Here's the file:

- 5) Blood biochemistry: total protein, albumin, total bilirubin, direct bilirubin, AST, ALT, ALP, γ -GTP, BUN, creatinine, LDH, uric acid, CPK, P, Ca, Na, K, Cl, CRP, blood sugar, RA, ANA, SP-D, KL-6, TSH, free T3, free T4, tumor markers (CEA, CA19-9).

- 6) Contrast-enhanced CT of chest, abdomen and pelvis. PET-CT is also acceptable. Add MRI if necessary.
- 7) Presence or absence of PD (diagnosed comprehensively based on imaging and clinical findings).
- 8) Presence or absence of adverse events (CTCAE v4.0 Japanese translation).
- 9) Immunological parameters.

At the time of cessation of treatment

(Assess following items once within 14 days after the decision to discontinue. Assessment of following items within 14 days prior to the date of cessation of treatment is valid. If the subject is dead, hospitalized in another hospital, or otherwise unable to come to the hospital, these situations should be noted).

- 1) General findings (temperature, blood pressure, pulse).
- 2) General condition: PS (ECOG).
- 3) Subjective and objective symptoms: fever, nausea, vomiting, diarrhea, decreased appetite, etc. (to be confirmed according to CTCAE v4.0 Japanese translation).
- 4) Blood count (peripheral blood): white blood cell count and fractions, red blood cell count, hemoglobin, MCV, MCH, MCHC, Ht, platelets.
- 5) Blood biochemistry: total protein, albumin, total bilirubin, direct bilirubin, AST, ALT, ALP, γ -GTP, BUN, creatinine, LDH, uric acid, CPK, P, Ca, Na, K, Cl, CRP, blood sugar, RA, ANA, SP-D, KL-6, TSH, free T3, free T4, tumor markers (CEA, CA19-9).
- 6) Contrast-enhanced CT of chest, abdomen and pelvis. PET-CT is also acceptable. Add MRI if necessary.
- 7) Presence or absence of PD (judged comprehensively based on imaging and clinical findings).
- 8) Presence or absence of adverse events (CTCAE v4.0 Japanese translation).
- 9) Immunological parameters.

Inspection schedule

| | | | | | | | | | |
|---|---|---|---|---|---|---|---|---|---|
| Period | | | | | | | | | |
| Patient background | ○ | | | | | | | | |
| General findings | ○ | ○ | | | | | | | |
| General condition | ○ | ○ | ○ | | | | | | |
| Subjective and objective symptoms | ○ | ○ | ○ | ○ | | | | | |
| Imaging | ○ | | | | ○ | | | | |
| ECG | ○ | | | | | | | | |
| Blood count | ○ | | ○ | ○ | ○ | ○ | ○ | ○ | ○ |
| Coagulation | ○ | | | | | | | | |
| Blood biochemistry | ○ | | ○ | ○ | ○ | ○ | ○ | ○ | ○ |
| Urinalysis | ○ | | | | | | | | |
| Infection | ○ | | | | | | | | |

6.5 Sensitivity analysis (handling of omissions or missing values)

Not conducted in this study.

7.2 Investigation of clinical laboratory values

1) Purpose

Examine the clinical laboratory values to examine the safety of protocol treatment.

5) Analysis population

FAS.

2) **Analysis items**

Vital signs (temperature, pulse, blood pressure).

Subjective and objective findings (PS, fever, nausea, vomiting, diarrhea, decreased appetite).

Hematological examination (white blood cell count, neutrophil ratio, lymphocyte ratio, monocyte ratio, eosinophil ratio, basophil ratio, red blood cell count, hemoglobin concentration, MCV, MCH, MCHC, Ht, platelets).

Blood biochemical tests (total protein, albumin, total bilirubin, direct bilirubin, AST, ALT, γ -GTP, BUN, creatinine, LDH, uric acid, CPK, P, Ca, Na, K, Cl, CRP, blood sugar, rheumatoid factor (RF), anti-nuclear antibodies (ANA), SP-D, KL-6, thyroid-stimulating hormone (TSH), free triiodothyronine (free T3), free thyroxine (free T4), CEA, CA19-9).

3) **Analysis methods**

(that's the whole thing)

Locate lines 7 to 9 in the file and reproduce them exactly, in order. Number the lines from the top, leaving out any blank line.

(Assess following items once within 14 days after the decision to discontinue. Assessment of following items within 14 days prior to the date of cessation of treatment is valid. If the subject is dead, hospitalized in another hospital, or otherwise unable to come to the hospital, these situations should be noted).

- 1) General findings (temperature, blood pressure, pulse).
- 2) General condition: PS (ECOG).